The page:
As a Shooting-Director, Jono Clabburn makes films about The Arts, Communication, Architecture and Humanitarian Agencies. He is looking forward to capturing some of the abundant and surprising creative stories spinning around the epicentre of Kochi in Dec 2012.
The talented Ben is going to fly to Fort Kochi with Hattie and will be filming for the duration. He is a cinematographer who focuses on arts, culture & documentary and has a lot to bring to this project.
Charlotte is flying herself to Fort Kochi to help Hattie out. Charlotte has worked for the BBC making the Culture Show and other high-end arts telly. Charlotte is currently having to share Hattie's bed, so any funds to get her out and into her own, would be very much appreciated. We can get her a bed for $20 a night!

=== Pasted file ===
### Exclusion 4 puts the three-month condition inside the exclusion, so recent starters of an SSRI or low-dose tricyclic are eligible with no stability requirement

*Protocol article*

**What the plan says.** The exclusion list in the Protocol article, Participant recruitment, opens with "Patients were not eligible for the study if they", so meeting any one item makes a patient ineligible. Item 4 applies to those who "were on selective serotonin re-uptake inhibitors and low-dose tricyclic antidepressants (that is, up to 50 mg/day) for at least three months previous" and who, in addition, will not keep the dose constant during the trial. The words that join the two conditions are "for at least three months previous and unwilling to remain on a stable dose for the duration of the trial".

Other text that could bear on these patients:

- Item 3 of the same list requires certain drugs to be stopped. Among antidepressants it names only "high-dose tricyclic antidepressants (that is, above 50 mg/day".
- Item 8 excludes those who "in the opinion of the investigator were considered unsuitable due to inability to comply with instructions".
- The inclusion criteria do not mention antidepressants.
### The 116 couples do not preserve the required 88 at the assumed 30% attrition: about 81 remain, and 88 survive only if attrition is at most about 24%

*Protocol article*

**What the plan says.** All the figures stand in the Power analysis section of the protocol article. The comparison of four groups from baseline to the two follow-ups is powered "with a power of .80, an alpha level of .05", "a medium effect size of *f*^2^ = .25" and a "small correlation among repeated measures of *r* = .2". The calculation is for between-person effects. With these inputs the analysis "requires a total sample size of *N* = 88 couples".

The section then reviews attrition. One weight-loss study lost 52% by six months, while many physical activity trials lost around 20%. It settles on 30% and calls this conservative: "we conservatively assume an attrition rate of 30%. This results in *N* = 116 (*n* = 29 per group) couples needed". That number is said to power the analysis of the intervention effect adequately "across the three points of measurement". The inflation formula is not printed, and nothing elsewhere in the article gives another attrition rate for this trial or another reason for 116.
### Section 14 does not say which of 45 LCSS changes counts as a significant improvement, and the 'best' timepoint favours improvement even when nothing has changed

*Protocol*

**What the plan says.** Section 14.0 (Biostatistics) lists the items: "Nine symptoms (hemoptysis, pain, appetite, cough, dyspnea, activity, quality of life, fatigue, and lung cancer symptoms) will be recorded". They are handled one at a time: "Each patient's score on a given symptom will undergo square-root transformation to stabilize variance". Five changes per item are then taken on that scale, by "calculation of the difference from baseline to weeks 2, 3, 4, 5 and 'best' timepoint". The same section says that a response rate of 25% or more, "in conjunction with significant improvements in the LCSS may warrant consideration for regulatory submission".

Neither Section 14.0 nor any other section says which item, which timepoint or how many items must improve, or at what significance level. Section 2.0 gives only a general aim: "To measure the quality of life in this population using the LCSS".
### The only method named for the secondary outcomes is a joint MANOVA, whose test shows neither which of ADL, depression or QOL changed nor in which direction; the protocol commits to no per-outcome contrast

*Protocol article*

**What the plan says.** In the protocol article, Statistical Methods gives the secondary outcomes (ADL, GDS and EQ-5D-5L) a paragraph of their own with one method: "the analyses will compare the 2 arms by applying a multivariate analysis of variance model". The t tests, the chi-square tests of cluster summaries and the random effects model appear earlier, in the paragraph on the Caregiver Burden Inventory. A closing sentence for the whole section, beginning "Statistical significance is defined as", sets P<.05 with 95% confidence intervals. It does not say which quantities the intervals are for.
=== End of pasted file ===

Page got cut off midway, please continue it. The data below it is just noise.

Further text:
Communications supremo Tara has come on board to run this campaign and will be keeping an eye on its progress and update you all with news from the ground.
Editor Rowan is flying in from Sydney where he cuts documentaries and current affairs for the ABC and SBS as well as working on other independent cultural projects.
Arwa is going to cut the longer format documentary in the new year and will come down to Fort Kochi for a visit.
James will be overseeing the final post on the documentary. James is an incredible talent and we would never be able to afford his day rate, so are really lucky to have him on board.
MORE ON THE BIENNALE